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Shaler soccer camp proves special children can play, too

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By Alaina Raftis
Thursday, Aug. 19, 2010

Third-grader Kaitlyn Anderson paced back and forth in her bright blue jersey with a soccer ball in hand.

"Can I start yet?" she asked. "I'm ready to play!"

She was anticipating the start of her three-day soccer camp at Denny Field in Shaler.

"She's been waiting for this all year," Amy Anderson said of her daughter, who has Down Syndrome.

The Shaler Soccer Club, in partnership with the Down Syndrome Association of Pittsburgh, is hosting a free soccer camp for 37 Pittsburgh area children with various special needs this week. The players are learning everything from kicking and throwing balls to running various drills with nine British soccer coaches hired by Challenger Sports of Kansas.

This marked the second year for the event. Julie McDermott, a former student and now a teacher at Shaler Area High School, earned a $5,000 grant from the Uniroyal Buddy of the Year award for her work with special-needs players in 2002 and worked with the Shaler Soccer Club to make the event possible last August.

"It was so successful, and that's why we're doing it again this year," said Mike Spagnoletti, president of the Shaler Soccer Club.

The goal of the camp was to give children with disabilities an opportunity to play soccer just like other children — and it was reached.

"Kaitlyn brought her soccer pictures from last year to school on 'All about me' day and everyone was like 'Wow! You play soccer too?' " said Amy Anderson. "It's wonderful."

Ben Jackson, a soccer player from Leicester, United Kindgom, and coach with Challenger Sports said, "This is my first experience (working with special-needs kids) and it's so much fun watching them have fun. I get a lot of satisfaction out of it."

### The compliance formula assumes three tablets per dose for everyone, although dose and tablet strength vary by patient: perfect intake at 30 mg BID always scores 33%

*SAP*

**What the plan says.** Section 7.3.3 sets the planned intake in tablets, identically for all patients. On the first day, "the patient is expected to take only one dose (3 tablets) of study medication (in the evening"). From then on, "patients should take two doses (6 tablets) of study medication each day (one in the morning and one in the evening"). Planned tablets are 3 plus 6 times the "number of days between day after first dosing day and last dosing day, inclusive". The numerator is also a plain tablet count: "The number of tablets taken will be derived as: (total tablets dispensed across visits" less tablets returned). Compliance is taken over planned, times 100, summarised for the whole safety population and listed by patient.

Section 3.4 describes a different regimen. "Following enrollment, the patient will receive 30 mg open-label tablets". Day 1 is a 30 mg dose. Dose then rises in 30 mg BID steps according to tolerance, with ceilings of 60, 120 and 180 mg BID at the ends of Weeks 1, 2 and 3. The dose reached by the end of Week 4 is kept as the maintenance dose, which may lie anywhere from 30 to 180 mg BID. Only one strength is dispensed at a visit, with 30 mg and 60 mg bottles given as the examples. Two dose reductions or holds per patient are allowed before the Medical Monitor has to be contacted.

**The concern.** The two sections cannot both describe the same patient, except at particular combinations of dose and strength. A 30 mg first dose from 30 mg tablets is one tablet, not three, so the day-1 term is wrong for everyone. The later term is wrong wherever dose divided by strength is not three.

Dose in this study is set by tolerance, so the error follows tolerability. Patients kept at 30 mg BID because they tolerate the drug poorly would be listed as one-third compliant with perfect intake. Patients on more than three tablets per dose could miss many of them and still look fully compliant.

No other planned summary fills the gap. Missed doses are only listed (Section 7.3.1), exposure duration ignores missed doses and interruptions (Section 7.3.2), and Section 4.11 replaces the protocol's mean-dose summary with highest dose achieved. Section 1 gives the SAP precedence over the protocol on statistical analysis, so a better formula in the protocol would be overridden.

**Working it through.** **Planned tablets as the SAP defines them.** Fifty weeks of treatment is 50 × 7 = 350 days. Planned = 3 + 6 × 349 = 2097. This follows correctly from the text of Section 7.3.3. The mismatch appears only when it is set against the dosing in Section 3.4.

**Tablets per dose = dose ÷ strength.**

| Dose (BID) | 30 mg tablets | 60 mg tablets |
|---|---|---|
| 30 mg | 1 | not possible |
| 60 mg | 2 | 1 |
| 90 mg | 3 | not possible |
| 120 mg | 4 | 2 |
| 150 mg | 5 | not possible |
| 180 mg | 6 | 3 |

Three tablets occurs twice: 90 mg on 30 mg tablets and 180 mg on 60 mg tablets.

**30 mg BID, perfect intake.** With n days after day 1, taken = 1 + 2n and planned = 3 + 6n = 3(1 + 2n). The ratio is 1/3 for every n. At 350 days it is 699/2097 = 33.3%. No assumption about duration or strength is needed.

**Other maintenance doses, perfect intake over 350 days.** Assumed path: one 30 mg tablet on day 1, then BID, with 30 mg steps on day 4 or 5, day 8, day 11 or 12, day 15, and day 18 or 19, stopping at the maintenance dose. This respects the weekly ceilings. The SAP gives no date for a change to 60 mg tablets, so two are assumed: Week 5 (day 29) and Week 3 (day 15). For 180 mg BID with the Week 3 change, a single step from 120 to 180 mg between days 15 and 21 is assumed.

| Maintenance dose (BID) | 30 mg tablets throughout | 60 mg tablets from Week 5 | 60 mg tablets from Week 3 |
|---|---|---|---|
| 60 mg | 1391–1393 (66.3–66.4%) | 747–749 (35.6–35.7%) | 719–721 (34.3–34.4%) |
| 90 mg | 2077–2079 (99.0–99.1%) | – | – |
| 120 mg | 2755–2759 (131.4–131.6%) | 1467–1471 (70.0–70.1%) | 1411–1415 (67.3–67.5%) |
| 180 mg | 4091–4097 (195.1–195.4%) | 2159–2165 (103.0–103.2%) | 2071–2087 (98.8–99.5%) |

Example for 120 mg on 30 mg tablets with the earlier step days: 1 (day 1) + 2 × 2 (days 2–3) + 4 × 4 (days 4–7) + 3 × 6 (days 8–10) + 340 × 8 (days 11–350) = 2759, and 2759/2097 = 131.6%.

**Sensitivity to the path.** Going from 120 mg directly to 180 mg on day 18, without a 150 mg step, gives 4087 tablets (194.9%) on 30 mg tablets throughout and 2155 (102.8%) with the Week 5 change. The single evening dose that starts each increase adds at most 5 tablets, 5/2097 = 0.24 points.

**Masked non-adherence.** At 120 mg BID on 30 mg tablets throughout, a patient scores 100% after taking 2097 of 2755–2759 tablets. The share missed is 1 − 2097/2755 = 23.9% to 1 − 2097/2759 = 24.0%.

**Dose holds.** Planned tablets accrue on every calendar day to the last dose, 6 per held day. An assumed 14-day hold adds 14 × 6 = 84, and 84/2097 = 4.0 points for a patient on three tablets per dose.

The Down Syndrome Association became involved with the event and donated $1,000 because it supports the mission of helping enrich the lives of families and children who suffer from disabilities, said Margaret Olisky, president of the association.

Joe McGuigan, treasurer of the association, returned to the camp this year with his 6-year-old granddaughter, Sara. "One of the things we try to do is spread the word, and this is the only adaptive soccer program we've come across," he said. "We hope to continue this next year."

Todd Rooney, a member of the Shaler Soccer Club, coaches a league named Top Soccer in the fall and began allowing special-needs children to be a part of the season.

His daughter, Emma, was a participant in the soccer camp and has been playing on her father's team for two seasons.

"I love soccer," said Emma, when she had finished her hour-and-a-half camp session.

"This isn't about competitiveness. The focus is skill-building, teamwork and building confidence in the children," said Rooney.

Spagnoletti said he's committed to continuing this program as long as he can find the funding for it.

"It's all about having fun," he said. "I'll pack this field with hundreds of kids. ... We just need the support."



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